A Cheap Drug That Reverses Opioid Overdose Has Been in Short Supply for a Year

A Cheap Drug That Reverses Opioid Overdose Has Been in Short Supply for a Year
Source: Tom Viola

Opioid overdose antidote naloxone is in short supply in community-run programs across the country, according to advocates. Overdose deaths have risen to record levels and the shortage has persisted since May 2021 despite extensive media coverage.

The shortage may be resolved soon, but systemic changes in the sale and distribution of naloxone will be necessary to ensure its widespread availability in the future.

Naloxone belongs to a class of drugs known as opioid antagonists, which bind to our cells’ opioid receptors and prevent other opioids from activating them. Overdose symptoms such as the inability to breathe can be quickly reversed by administering naloxone to those who are currently experiencing an opioid overdose.

To administer Narcan, patients can use a nasal spray sold under the name Narcan, or administer it intravenously, intramuscularly, or subcutaneously. Evzio developed an auto-injectable version, but the drug and its generic version were taken off the market in 2020 after complaints about their high price.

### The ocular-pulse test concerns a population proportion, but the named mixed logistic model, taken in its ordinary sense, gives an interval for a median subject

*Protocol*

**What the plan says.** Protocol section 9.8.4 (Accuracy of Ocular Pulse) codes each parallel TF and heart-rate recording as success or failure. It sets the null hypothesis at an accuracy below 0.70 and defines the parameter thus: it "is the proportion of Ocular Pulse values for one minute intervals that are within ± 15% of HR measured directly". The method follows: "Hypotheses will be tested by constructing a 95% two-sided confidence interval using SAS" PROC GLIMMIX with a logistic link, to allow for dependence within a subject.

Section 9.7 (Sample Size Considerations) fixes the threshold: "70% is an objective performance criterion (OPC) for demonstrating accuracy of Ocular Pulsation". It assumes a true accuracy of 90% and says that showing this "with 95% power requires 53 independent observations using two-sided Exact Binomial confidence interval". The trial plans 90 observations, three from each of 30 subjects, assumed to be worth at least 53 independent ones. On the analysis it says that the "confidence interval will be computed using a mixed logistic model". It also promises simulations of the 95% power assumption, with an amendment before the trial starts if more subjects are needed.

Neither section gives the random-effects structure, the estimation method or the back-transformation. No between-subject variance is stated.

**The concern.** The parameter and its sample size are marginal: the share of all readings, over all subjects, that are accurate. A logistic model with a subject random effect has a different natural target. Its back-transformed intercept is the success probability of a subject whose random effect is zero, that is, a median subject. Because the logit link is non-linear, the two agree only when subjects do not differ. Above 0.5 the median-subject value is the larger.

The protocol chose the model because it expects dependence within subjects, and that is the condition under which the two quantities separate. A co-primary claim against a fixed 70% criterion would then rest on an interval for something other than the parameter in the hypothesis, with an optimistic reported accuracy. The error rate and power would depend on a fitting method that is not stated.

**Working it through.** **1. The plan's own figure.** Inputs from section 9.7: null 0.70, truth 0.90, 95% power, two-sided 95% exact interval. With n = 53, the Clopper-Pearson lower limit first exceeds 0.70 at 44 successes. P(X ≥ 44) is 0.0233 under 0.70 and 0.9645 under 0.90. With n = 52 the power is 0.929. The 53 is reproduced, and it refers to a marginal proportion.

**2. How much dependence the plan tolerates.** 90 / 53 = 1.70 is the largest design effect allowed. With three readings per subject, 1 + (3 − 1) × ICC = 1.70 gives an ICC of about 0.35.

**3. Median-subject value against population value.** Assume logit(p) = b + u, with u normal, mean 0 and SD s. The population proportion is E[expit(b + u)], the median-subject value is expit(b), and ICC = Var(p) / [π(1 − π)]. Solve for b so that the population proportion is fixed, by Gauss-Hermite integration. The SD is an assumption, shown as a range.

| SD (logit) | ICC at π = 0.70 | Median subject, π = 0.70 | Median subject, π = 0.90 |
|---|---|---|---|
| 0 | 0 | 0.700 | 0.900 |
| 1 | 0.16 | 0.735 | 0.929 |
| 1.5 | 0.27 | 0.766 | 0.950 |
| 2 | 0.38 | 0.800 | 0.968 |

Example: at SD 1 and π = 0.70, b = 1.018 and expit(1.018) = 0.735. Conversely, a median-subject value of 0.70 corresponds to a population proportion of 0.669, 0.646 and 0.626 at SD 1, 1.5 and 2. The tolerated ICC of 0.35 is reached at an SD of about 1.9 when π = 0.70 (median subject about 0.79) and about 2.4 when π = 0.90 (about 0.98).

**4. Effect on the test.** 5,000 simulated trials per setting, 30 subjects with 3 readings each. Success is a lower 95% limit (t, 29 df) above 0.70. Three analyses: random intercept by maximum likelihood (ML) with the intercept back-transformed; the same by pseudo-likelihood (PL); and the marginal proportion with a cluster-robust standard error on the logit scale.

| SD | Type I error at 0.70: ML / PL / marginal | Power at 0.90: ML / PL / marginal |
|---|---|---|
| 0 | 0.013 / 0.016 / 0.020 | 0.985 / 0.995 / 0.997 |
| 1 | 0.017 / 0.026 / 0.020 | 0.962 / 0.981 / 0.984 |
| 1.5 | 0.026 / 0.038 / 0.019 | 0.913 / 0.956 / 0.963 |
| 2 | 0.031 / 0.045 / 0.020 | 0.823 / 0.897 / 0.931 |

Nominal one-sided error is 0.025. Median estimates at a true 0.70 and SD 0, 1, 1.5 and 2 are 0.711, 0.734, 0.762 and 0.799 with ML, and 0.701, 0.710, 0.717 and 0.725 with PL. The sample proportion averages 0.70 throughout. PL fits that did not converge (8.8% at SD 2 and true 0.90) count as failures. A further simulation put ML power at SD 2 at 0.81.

Nasal sprays and auto-injectables, which were both patented as novel drug delivery methods, are more expensive than injectable naloxone, which is typically given intramuscularly. The Opioid Safety and Naloxone Network Buyers Club, a nonprofit organization founded four years earlier, negotiated a deal with pharmaceutical company Pfizer to purchase naloxone for less than $5 a dose—far less expensive than even discounted Narcan, which can cost around $75 per dose. Eliza Wheeler and Maya Doe-Simkins, co-directors of the group, have recently renamed Remedy Alliance/For the People.

With Pfizer’s help, Remedy Alliance has become one of the largest naloxone suppliers in the country and has helped procure more than one million doses each year. A network of more than 100 programs has been set up, all of which rely on the organization for their generic injectable naloxone supply.

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Harm reduction, an approach that aims to reduce the negative health effects of drug use without necessarily advocating for abstinence, is at the heart of many of these programs, which include health departments, syringe exchange programs, and mutual aid networks.

Pfizer’s injectable naloxone began experiencing manufacturing issues last year, as first reported by Filter. It has been suggested that the supply chain issues that have afflicted so many industries are linked to the pandemic’s effects.

When asked about the shortage by the Washington Post at the time, Pfizer denied that its production of the covid-19 vaccine was to blame for it. Due to a variety of factors, Remedy Alliance and its affiliates have been forced to use up all of the extra medication they had over the past year.